A Communist Life

‘The free person thinks least of all of death, and his wisdom is a meditation not on death but on life.’ Toni Negri, who died in Paris at the age of 90 on 16 December, turned this dictum of Spinoza into an ethical and political lodestar. The conclusion of the third and final instalment of his intellectual autobiography, Storia di un comunista, features a moving reflection on aging as a rejoicing in life and a paring down of action. Negri offers the overcoming of death – a resolutely atheist and collective idea of eternity – as the substance of his thought, politics, and life. He writes: ‘And yet the possibility of overcoming the presence of death is not a dream of youth, but a practice of old age; always keeping in mind that organising life to overcome the presence of death is a duty of humanity, a duty as important as that of eliminating the exploitation and disease that are death’s cause.’

Drawing perhaps on the distant memory of his own youthful Catholic activism, Negri extracts the materialist and humanist kernel of the resurrection of the flesh against all the miserable cults of finitude and being-towards-death. Negri’s lifelong war on the palaces was founded on the conviction that power, potestas, is nourished by a hatred of bodies and fixed in the threefold fetish of patriarchy-property-sovereignty. Its apparatchiks and administrators love that empty syllogism ‘every man is mortal’, which, Negri contends, is at the root ‘of the hatred of humanity, of that hatred that every authority, every power produces in order to affirm and consolidate itself: power’s hatred for its subjects. Power is founded on the introduction of death as an everyday possibility into life – without the threat of death, the idea and practice of power could not obtain. … Power is the continual effort to make death present for life.’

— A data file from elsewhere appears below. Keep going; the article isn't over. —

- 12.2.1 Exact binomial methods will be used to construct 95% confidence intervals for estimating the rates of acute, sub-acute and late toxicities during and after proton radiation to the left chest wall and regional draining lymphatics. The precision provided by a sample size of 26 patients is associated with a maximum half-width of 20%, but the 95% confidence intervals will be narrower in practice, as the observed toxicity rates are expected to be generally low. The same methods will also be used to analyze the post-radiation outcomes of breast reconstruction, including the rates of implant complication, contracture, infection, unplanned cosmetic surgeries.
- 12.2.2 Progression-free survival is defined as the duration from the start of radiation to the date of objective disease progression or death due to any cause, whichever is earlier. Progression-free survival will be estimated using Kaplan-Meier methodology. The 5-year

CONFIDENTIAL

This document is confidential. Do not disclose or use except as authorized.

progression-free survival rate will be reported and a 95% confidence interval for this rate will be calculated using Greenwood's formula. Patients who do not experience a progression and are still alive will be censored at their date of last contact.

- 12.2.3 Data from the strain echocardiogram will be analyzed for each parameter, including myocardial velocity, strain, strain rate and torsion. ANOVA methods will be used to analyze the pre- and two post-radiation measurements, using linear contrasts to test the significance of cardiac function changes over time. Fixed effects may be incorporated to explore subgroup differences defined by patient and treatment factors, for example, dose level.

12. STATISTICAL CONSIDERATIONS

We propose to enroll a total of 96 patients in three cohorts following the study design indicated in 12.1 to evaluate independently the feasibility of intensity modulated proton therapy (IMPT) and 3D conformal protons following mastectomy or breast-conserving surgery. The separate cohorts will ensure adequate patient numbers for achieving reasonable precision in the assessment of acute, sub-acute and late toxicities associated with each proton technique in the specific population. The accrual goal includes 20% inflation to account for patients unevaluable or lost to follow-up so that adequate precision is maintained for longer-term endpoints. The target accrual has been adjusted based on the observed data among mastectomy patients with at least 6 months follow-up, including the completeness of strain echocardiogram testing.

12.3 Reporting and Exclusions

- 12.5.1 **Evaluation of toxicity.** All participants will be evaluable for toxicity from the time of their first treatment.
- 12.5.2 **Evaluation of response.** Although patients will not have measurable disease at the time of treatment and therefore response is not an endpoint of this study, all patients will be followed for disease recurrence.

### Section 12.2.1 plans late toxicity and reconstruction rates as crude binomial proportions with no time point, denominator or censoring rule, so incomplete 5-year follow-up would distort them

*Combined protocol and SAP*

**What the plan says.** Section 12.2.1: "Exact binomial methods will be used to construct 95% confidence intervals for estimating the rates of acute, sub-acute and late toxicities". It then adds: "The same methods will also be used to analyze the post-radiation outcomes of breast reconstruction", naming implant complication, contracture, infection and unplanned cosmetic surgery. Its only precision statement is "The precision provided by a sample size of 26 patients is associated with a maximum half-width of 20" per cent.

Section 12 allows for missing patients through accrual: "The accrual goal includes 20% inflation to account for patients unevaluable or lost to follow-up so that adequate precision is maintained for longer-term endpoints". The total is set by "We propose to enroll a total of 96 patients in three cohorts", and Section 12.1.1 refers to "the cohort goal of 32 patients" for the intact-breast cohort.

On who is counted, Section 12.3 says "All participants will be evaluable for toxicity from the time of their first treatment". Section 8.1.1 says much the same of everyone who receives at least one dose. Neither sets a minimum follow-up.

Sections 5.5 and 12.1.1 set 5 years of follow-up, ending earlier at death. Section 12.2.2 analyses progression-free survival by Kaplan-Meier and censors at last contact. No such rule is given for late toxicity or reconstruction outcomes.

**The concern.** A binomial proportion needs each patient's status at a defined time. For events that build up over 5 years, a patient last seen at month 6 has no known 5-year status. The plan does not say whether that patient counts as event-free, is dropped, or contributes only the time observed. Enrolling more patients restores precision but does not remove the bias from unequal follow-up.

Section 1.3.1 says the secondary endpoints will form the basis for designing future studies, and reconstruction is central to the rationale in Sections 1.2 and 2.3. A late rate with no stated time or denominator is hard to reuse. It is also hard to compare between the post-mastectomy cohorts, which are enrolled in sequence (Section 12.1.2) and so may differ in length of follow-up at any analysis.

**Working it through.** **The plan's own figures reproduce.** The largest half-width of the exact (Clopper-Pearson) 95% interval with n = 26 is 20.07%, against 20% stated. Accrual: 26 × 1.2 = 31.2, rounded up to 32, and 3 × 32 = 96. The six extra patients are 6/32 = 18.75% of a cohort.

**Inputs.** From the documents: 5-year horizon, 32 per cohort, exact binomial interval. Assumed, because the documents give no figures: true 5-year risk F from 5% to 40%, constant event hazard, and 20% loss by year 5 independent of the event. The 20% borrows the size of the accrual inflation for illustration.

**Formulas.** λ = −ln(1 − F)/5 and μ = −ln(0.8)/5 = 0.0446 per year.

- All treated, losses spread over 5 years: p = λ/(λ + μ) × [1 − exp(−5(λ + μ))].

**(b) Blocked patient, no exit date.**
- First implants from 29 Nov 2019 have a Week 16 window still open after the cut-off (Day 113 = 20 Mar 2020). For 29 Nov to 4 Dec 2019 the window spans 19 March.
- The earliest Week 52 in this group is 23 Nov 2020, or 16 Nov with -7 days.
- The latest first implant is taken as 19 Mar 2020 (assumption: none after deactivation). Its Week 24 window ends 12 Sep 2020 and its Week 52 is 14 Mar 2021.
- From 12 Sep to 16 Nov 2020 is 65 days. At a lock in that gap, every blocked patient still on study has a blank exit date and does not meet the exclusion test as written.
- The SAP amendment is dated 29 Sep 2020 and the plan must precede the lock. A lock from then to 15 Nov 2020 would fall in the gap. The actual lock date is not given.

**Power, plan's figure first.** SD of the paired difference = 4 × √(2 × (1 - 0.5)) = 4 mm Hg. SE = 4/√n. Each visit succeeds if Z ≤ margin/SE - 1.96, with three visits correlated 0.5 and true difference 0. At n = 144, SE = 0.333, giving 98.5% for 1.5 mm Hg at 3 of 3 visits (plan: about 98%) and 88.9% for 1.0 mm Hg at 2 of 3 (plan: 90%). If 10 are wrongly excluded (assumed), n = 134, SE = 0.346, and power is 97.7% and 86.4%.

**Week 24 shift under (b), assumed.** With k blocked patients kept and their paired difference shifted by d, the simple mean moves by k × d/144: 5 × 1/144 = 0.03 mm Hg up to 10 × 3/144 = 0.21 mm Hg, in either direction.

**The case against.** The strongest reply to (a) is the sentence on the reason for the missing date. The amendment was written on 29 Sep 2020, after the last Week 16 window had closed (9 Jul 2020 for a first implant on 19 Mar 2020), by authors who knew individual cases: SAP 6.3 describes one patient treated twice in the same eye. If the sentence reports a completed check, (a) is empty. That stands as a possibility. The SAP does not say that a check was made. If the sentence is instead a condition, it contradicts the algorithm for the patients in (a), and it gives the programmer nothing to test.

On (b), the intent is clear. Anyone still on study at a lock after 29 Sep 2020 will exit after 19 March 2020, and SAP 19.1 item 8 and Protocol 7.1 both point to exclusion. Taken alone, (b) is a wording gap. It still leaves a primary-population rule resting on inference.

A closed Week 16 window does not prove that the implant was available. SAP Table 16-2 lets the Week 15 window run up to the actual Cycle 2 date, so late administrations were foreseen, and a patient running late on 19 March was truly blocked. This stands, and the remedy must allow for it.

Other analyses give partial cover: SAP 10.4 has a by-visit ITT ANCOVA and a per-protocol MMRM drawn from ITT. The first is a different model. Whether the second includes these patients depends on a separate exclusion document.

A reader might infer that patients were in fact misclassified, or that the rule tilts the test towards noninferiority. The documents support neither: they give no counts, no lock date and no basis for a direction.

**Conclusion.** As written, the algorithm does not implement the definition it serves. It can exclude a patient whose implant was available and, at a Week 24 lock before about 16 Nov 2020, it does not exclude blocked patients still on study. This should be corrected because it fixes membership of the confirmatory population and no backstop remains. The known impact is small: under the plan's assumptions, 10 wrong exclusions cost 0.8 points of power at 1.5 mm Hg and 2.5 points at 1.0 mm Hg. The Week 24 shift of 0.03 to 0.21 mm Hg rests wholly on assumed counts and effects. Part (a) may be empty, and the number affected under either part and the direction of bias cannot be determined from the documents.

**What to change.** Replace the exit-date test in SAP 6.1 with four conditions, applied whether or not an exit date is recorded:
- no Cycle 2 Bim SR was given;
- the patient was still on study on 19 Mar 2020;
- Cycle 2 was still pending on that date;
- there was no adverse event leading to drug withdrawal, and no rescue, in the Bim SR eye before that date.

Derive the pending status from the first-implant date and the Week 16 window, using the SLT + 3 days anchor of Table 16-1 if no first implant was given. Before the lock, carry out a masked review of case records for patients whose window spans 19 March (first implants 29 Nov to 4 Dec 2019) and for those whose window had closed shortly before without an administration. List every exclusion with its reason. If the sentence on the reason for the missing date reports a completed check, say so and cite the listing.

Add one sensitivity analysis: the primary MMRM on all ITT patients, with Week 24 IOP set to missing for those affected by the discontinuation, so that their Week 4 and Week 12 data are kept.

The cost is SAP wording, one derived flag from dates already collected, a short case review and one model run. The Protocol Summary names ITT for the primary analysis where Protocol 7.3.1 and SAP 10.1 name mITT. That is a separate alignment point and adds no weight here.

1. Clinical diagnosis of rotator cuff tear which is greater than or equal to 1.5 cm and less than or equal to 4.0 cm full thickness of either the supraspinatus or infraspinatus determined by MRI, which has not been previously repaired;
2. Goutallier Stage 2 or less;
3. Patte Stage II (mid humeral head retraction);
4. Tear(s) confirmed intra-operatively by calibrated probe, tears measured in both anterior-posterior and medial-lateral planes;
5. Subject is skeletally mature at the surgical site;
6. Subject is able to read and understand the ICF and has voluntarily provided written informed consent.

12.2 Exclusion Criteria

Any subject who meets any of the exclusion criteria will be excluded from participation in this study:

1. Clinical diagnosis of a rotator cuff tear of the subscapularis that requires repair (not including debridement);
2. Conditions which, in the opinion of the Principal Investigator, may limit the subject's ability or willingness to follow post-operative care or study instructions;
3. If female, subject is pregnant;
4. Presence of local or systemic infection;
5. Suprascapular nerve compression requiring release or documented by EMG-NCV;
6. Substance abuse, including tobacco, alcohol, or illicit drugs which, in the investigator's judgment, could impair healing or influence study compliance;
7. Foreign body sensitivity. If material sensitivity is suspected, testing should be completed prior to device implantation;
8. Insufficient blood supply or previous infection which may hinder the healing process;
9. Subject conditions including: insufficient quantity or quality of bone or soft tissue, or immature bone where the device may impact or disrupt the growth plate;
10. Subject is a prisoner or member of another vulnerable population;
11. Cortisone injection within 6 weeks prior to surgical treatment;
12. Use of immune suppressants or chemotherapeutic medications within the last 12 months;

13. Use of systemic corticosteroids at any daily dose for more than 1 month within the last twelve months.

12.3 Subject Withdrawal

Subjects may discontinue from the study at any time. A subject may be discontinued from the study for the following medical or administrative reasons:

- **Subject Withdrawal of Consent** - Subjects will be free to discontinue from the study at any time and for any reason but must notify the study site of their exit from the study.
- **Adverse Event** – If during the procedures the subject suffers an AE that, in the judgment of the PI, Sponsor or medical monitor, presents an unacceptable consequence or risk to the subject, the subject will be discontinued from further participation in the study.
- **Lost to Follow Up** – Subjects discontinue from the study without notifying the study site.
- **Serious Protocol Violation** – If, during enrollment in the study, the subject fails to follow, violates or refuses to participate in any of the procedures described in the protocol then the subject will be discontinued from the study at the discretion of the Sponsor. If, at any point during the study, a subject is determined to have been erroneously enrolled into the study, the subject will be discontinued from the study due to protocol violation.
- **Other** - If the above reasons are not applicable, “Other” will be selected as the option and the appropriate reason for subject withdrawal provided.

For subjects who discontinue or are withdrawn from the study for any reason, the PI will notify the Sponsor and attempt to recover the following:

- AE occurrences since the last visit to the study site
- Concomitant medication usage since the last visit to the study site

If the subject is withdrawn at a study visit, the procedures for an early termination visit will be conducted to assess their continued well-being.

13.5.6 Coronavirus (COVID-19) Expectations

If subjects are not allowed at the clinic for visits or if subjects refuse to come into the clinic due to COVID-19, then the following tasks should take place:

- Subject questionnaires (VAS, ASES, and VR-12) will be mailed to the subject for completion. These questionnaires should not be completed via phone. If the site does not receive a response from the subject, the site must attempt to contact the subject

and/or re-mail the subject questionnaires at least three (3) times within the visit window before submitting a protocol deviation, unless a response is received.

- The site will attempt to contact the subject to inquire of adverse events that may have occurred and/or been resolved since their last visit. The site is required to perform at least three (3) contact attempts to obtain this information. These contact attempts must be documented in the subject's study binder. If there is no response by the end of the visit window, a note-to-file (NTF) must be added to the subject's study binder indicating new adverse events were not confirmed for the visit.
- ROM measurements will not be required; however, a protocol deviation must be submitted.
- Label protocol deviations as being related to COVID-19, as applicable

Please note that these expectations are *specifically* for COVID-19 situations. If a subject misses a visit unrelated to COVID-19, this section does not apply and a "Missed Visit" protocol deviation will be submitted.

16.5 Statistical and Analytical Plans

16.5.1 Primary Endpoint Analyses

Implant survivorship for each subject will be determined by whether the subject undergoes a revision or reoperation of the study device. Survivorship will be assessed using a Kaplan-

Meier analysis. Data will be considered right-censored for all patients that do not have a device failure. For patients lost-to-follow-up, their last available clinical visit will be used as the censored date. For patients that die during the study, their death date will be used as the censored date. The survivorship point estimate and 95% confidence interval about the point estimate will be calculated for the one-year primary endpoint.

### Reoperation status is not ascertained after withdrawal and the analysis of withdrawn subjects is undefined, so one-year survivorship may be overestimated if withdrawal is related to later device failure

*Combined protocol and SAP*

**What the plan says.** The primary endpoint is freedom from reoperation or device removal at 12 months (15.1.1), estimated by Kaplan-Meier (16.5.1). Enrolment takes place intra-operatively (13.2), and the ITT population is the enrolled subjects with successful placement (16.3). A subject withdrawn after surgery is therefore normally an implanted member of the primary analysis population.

For Negri, freedom was a collective struggle against this lethal power, a fight against the fear of death, against terror, power’s currency. As the communist poet Franco Fortini had it in his rendering of the Internationale, chi ha compagni non morirà: those who have comrades will not die. Beyond the scholarly mastery of the history and theory of philosophy, law and the state, beyond the interminable yet urgent search for the revolutionary subject, beyond the hugely influential phenomenologies of capital’s power – from planner-state to crisis-state to Empire – at the core of Negri’s life and work was the idea that philosophy is inseparable from a practice of collective liberation, or from communism understood as a ‘joyous ethical and political collective passion that fights against the trinity of property, borders and capital’. This passion was something that Toni radiated. If anything marked him out among both militants and scholars, it was a kind of boundless curiosity, a generous desire to learn, in detail, from anyone genuinely involved in a struggle for liberation, which he always saw in the most capacious terms. His was not the cliché of a pacified wisdom – he could be combative, convoluted, contrary. But an irrepressible enthusiasm for liberation granted him a rare unruly youthfulness, even in old age. If wisdom entailed a joyful scorn for the powerful, what Spinoza called indignation, ‘a Hate toward someone who has done evil to another’, then Toni was wise indeed. That joy and that indignation saw him through a decade of captivity and fourteen years of exile, caricature and calumny, as too many from his generation turned state’s witness, literally and figuratively.